What is Euroscepticism?
The study of Euroscepticism emerged following its journalistic use, and later with a political reference to the British Prime Minister Margaret Thatcher’s Bruges speech. The concept has often been stretched, or used and abused, with reference to any form of critical attitudes towards the EU integration process. When controversial contestations emerged, with the end of the so-called ‘permissive consensus’ (1992), European citizens became the focus of analyses of determinants of support, but recent multiple crises lead to widespread discontent and the study of the emotions attached to it. The 2016 British referendum shows that, theoretically, identity and rational utilitarian frameworks of analysis cannot fully explain the outcome. Narratives, and embedded national discourses, are missing from the overall picture. Yet, narratives engage through psychological realism, such as the red bus used in the British Leave campaign, and mobilize emotions. Their study is worthy of scientific attention as an entity, becoming independent from the realm of cognition, when examining public Euroscepticism, where narratives and emotions are recognizable, strictly interlinked, and offer believable interactions.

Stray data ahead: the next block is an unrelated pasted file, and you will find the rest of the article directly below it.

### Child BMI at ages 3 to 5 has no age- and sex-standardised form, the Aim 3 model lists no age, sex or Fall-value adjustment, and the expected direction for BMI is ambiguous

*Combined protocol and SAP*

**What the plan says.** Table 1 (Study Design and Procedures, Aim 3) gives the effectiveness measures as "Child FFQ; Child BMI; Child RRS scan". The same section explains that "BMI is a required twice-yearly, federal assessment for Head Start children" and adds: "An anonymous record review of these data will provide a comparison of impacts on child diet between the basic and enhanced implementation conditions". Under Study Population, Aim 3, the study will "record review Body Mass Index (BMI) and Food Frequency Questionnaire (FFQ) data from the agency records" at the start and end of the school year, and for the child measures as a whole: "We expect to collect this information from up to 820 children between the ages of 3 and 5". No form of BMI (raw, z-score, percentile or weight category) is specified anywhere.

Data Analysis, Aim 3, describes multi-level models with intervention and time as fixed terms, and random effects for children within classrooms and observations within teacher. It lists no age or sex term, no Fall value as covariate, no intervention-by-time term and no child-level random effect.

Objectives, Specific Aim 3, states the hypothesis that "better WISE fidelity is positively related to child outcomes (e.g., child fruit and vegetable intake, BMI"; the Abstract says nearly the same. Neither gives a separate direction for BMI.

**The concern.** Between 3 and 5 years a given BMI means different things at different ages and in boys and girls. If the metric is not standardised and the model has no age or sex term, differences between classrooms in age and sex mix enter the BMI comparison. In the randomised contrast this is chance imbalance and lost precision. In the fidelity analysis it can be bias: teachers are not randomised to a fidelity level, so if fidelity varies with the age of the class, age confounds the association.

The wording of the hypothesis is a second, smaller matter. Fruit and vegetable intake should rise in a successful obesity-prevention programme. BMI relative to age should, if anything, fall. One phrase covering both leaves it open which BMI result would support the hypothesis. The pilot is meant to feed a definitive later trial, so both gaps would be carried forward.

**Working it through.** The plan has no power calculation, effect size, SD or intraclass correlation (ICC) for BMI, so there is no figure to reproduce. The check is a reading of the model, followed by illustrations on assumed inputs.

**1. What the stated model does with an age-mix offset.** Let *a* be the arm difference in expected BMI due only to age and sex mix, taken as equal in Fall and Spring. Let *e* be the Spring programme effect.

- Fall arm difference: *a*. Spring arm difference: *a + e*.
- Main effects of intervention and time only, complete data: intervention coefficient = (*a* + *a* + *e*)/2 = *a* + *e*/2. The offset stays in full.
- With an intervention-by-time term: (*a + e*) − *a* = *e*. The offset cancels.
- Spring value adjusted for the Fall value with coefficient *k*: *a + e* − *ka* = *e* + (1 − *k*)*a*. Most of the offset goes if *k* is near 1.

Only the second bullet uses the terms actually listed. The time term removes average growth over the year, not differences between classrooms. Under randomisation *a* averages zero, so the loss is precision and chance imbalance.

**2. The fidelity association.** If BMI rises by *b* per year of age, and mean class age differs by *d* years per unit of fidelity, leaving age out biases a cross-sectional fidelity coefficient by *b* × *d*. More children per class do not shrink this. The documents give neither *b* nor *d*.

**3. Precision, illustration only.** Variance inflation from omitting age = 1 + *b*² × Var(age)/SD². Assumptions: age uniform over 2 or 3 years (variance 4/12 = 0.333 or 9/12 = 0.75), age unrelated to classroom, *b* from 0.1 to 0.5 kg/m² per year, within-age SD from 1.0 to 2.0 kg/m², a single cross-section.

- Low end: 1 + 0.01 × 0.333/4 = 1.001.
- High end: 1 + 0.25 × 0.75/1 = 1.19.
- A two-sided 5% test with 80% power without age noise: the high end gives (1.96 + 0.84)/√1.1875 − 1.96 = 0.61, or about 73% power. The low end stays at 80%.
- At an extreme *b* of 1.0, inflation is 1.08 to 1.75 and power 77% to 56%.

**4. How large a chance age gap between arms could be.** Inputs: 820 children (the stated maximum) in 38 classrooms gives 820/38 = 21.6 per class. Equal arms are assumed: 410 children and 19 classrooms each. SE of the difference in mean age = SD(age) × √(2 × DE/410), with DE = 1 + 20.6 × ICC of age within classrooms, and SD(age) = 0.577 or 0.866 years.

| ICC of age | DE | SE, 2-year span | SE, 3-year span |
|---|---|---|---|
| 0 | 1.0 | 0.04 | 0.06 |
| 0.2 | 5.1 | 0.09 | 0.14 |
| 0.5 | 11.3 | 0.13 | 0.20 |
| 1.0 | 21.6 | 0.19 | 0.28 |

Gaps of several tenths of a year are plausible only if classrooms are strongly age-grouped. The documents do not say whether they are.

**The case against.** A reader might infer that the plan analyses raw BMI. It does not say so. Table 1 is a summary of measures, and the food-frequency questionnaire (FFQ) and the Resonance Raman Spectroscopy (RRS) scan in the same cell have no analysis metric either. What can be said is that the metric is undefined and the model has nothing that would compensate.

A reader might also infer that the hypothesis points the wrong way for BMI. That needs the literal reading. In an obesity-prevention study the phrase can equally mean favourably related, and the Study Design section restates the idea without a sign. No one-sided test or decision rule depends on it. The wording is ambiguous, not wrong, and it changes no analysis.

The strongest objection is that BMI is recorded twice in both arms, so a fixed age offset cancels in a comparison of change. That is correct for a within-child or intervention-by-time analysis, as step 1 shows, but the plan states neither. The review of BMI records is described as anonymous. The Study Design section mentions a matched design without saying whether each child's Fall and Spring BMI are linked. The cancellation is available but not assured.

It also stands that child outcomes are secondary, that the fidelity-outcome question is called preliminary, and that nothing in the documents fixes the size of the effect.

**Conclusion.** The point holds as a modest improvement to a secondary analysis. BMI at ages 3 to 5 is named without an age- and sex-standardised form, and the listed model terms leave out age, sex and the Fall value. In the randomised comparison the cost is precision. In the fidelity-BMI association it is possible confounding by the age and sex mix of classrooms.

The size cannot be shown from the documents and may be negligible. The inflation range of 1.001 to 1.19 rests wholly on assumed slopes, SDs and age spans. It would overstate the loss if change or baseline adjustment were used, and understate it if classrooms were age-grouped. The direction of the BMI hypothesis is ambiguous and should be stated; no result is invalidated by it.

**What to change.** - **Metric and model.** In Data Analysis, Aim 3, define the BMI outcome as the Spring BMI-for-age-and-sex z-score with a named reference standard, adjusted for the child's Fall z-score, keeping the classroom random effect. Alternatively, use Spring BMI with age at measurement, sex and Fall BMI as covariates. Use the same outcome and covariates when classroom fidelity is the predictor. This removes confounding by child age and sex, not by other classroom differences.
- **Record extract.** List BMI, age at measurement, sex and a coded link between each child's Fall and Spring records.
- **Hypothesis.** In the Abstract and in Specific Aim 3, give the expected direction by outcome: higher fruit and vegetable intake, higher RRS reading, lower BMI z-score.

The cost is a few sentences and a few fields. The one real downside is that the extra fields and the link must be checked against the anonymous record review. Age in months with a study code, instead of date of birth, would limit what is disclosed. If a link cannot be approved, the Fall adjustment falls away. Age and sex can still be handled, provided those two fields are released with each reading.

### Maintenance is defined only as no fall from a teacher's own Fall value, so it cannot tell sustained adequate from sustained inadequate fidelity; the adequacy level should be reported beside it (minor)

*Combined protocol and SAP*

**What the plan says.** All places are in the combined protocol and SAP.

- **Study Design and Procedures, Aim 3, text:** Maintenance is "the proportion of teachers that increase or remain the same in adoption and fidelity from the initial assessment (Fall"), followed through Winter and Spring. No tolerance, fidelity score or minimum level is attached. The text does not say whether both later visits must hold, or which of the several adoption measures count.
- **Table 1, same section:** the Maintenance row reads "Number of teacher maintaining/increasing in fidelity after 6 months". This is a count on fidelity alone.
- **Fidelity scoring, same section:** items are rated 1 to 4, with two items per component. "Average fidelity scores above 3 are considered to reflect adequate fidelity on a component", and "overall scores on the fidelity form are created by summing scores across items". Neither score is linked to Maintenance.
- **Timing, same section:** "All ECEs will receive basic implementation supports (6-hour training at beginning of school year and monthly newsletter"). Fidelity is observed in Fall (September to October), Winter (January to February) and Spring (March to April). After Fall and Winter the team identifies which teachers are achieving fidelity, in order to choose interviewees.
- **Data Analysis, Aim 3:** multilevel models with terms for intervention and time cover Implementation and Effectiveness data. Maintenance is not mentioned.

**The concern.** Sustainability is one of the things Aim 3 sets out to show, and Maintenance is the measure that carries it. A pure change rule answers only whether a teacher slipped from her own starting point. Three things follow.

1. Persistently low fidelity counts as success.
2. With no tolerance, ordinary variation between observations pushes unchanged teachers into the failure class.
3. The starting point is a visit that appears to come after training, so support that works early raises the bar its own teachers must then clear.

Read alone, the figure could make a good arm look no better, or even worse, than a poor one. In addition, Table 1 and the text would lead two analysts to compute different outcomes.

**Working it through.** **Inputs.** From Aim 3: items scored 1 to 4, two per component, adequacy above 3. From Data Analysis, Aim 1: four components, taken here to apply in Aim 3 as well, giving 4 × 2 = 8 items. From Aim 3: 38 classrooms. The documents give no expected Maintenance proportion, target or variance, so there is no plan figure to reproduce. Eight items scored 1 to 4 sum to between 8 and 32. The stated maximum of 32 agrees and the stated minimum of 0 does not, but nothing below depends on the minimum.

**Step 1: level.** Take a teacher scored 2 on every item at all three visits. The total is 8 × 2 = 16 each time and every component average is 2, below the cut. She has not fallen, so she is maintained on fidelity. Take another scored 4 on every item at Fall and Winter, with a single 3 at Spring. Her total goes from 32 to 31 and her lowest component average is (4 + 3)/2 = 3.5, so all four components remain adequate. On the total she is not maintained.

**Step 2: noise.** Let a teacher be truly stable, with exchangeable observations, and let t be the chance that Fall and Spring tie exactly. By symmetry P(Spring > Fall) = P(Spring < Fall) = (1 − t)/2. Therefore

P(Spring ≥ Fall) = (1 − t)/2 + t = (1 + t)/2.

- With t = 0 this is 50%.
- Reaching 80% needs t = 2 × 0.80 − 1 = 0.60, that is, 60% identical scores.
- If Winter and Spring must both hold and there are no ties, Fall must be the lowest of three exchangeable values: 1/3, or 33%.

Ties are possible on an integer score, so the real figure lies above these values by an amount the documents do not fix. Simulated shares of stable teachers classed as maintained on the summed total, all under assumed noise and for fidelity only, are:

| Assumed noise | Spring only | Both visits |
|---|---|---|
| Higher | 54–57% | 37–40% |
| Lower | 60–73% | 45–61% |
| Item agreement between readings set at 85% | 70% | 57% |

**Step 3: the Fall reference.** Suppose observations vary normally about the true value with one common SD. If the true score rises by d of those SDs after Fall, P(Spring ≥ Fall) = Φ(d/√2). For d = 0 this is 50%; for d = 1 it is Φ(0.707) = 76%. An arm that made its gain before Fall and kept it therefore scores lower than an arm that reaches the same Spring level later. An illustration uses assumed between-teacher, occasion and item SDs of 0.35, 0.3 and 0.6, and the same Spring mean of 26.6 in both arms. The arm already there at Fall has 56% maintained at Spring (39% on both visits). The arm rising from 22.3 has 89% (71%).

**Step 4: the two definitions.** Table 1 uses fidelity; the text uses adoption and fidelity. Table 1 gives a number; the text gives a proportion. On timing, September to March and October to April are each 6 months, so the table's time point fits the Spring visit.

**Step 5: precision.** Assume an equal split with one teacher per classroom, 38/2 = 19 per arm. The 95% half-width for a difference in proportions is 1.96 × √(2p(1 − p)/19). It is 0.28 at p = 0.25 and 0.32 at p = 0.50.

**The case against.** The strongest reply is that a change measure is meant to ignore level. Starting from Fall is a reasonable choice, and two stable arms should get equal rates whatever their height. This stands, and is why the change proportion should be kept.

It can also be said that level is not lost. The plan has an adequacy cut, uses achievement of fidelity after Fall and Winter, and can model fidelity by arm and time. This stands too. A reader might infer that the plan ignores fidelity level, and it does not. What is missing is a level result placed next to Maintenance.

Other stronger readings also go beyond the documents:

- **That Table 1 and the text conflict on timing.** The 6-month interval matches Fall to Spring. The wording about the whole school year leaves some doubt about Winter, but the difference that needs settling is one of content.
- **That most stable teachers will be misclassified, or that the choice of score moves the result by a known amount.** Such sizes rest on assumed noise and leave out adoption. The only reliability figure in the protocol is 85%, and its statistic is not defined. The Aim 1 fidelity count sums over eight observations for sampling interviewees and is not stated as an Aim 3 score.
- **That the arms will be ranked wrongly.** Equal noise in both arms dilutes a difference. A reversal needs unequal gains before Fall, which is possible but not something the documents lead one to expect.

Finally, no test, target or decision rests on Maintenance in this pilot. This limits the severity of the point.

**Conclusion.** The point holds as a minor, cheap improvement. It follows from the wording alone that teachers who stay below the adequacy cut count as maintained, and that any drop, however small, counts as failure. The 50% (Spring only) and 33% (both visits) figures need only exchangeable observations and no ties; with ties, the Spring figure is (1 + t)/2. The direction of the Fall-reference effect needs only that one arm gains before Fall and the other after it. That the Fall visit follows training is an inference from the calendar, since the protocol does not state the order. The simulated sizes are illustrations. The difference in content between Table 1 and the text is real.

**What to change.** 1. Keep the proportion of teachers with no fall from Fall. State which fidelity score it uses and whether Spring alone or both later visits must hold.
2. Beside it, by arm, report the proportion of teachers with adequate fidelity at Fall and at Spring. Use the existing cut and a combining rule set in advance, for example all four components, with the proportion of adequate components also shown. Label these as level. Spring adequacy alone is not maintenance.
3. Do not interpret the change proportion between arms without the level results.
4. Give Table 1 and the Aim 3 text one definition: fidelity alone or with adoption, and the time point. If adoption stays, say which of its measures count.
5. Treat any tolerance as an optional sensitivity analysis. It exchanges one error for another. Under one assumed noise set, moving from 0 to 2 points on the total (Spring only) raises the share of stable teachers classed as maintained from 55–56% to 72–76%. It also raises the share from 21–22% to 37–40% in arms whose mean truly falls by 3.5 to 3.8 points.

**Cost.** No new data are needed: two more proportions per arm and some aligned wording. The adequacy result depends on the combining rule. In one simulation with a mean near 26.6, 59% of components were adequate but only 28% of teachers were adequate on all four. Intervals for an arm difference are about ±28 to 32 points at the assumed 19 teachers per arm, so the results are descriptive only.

- 'Understanding public Euroscepticism', Quaderni dell'Osservatorio Elettorale/Italian Journal of Electoral Studies, 83:2, DOI: 10.36253/qoe-9672
- Presentation at ULB (during the position as International Chair): “Not trusting EU again: The domestic politics of EU integration across Western, Eastern and Southern member states”
- Invited presentation at Università Cattolica di Milano (16/02/2022): “Not trusting EU again: The domestic politics of EU integration across Western, Eastern and Southern member states”